The Christian Association of Nigeria (CAN) in the nineteen Northern states and the Federal Capital Authority (FCT) has raised the alarm over impending food crises in the country with the attendant hunger, poverty, frustration and despondency over the unabated activities of bandits.
The Northern CAN on Monday in a statement in Kaduna said that the religious body sees nothing to celebrate on June 12 declared by the current administration as Democracy Day.
“Amid increasing insecurity, bad economy and undemocratic tendencies among the leaders, there is nothing worth celebrating on Democracy Day.” The statement added.
The statement signed by Rev. Jechonia Albert, Public Relations Officer (PRO) of the association, lamented that the increasing insecurity in the country has prevented farmers in many rural communities, particularly in the north, from going to the farm.
Albert stressed that the implication of farmers not going to the farm is a looming food crisis that may compound the challenges being faced by Nigerians.
The association said: “The rains are here, but farmers cannot go to the farms for fear of being killed or abducted by bandits.
“The implication of this is that a looming food crisis stares us in the face and unless steps are taken to provide a secured environment for farmers to return to the farms, we may be in for more trouble with a hungry and frustrated population.”
The statement further said June 12 was marked with mixed feelings, noting that in places like Lagos, Abuja and some Southern states, Nigerians trooped to the streets to protest against the unfortunate state of affairs in the country.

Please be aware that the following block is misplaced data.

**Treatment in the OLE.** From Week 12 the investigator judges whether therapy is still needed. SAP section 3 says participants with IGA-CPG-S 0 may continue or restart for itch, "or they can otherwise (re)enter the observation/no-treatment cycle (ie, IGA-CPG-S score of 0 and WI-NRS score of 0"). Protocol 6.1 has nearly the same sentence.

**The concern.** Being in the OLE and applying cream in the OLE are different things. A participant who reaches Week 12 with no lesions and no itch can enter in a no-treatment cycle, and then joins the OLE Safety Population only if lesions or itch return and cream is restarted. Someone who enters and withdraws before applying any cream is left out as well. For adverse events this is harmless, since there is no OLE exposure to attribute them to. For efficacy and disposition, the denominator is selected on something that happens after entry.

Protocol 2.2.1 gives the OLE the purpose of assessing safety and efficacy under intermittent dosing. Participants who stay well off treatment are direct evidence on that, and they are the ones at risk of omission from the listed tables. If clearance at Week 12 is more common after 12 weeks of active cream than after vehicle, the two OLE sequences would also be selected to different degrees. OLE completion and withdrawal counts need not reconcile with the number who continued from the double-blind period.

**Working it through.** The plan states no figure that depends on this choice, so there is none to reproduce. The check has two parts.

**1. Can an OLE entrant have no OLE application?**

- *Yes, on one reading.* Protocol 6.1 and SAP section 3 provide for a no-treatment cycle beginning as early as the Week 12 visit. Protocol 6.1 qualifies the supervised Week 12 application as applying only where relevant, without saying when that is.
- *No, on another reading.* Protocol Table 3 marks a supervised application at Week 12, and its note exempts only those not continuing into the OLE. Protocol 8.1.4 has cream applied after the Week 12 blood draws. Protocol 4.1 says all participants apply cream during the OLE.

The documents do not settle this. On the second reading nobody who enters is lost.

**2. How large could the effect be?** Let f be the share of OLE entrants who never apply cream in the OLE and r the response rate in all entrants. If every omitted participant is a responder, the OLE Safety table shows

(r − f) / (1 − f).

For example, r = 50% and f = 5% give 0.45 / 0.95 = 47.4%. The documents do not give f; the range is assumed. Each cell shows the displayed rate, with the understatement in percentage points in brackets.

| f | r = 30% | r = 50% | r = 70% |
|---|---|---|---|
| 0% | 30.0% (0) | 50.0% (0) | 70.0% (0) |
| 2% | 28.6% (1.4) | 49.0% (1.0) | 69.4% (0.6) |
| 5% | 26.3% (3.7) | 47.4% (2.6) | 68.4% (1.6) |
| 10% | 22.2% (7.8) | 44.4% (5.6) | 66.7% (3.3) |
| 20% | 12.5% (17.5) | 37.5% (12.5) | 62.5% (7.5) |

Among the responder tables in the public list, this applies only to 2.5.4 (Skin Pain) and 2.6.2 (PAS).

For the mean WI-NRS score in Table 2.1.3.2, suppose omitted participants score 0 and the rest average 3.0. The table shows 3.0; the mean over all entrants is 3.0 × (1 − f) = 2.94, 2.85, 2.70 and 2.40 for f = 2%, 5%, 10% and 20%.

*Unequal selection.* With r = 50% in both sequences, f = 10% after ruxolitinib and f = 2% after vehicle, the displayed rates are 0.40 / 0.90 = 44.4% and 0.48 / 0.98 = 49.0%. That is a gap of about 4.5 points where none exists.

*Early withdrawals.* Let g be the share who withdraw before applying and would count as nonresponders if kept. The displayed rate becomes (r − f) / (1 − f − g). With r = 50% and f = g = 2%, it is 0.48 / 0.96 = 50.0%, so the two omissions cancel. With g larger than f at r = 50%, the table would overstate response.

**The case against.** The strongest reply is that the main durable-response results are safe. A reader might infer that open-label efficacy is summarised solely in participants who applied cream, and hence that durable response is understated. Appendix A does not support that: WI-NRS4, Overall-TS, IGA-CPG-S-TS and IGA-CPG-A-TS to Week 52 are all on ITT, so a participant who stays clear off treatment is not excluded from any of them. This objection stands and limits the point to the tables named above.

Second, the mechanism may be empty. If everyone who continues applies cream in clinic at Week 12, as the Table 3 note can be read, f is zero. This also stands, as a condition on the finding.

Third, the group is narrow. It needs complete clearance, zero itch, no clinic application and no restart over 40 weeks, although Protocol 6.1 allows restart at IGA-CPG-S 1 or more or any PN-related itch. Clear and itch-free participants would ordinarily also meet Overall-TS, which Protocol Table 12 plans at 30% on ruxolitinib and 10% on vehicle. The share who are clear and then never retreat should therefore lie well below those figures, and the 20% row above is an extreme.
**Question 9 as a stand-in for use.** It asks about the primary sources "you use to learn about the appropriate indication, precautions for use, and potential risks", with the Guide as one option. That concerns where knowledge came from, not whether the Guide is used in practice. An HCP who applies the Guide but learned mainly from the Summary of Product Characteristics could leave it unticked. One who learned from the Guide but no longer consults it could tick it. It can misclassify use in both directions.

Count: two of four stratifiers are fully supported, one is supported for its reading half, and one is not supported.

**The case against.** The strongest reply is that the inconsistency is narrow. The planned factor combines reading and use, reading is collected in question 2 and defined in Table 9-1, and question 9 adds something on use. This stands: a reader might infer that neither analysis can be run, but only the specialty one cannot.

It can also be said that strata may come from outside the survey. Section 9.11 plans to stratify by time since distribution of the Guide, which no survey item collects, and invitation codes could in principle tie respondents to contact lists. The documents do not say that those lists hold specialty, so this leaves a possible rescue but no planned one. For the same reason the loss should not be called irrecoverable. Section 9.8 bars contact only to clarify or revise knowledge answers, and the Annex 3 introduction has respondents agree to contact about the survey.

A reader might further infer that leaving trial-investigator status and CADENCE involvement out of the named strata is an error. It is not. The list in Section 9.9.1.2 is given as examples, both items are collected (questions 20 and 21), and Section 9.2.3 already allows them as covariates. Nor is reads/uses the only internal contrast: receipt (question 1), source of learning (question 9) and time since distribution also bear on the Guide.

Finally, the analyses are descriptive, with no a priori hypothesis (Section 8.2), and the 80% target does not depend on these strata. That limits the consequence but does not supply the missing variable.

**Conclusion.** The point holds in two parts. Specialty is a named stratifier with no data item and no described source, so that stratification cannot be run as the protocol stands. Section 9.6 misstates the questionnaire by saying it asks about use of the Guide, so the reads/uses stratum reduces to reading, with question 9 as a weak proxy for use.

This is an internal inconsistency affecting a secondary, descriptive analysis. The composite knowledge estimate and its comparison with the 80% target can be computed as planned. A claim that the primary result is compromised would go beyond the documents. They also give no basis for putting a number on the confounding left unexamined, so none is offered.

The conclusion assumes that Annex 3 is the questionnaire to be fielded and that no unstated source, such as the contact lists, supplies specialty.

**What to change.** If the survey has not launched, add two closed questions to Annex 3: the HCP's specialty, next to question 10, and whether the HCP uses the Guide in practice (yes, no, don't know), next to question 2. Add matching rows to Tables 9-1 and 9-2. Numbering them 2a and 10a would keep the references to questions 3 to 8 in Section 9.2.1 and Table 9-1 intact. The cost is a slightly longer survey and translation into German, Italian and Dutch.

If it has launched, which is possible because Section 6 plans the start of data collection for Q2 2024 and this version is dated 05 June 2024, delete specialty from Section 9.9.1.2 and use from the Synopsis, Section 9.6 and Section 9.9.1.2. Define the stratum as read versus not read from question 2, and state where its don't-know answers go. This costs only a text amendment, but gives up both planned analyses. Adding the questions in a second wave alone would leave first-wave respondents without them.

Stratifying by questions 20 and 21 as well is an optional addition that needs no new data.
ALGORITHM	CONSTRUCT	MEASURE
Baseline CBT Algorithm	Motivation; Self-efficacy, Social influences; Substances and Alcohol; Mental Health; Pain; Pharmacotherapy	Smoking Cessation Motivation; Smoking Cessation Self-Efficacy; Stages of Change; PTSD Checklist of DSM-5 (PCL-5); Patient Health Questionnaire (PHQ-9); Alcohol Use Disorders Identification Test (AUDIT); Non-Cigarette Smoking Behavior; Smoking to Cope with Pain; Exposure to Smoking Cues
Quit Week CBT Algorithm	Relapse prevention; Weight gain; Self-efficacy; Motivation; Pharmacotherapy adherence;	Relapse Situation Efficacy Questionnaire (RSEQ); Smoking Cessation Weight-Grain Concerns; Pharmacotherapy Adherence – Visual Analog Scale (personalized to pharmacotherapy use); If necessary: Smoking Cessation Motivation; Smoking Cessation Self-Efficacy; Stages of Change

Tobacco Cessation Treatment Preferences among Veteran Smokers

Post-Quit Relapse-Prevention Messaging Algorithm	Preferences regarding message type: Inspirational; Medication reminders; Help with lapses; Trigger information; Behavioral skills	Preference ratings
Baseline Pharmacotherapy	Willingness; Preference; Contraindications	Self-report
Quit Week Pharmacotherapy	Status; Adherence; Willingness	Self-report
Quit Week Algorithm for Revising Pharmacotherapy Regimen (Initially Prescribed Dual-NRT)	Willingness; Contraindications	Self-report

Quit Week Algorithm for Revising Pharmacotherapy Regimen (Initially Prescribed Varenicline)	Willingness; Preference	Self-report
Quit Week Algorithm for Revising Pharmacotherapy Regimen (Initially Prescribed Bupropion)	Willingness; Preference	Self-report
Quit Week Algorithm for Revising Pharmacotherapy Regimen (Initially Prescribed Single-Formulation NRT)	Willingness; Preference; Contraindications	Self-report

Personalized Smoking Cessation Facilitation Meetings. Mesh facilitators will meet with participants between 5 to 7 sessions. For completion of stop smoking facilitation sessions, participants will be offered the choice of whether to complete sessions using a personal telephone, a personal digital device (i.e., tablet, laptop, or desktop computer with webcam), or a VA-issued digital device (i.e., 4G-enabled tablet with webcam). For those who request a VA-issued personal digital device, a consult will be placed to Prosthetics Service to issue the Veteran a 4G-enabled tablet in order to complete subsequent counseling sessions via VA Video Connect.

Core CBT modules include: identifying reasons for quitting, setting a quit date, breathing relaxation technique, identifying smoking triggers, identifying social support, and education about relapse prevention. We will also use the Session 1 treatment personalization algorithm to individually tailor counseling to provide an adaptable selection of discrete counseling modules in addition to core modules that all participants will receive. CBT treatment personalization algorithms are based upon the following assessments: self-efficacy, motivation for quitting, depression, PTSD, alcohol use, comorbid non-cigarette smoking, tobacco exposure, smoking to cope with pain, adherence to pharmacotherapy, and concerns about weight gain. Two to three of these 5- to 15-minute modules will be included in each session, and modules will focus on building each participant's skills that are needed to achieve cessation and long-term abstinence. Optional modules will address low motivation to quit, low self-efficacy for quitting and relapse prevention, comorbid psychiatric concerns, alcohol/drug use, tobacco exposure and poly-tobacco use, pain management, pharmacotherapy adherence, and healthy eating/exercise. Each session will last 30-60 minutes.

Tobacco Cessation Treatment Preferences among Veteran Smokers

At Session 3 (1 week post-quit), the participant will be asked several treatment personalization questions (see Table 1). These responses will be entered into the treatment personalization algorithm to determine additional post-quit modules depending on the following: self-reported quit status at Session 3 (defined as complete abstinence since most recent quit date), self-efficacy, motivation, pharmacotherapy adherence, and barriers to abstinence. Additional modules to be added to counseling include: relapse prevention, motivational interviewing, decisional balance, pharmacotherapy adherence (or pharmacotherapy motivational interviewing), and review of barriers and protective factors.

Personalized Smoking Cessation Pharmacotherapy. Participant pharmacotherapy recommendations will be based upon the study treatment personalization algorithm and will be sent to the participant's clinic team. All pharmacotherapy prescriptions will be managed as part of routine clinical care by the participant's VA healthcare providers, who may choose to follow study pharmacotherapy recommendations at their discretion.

The statement said: “Without mincing words, Northern CAN wishes to state that the current state of the nation has plunged the vast majority of the people into hunger, poverty, frustration and despondency.
“Amid increasing insecurity, bad economy and undemocratic tendencies among the leaders, is there anything really worth celebrating? Certainly none!
“We are particularly concerned about the security situation which appeared to have overwhelmed the government.
“The security situation in the country today has worsened with bandits, kidnappers and Boko Haram insurgents unleashing mayhem on Nigerians, killing innocent people and sacking communities.
“Thousands of Nigerians, especially, in rural communities have been rendered homeless by bandits.
“On a daily basis across the country, communities are being raided, people are being killed or abducted by rampaging bandits and other criminal elements.
“The security situation has crippled the economy as travelling on the highways across the country has become a nightmare to Nigerians.”
CAN also condemned the persistent attacks and abduction of children in schools, especially, in states like Kaduna, Katsina, Zamfara and Niger.
“We fear that these attacks, if not checked, parents and children would be forced to abstain from school, given the recent cases in Kaduna, Zamfara, Katsina and Niger States, where parents of abducted school children paid hundreds of millions of naira to bandits for the release of their children.
“This will bring about serious setback to the quest by the north to bridge the wide educational gap between it and the southern states of Nigeria.
“We join other Nigerians to once again, call on the federal government for the umpteenth time to urgently address the security situation once and for all to liberate Nigerians from criminal gangs and their reign of terror,” it said.
Albert commended efforts by the security agencies to tackle the criminals despite the challenges they also faced, noting that many of them have lost their lives with many others injured in the line of duty.
CAN said President Muhammadu Buhari has repeatedly promised to address the security situation and urged him to “go beyond rhetorics and match his words with action this time around in order to inspire confidence among Nigerians”.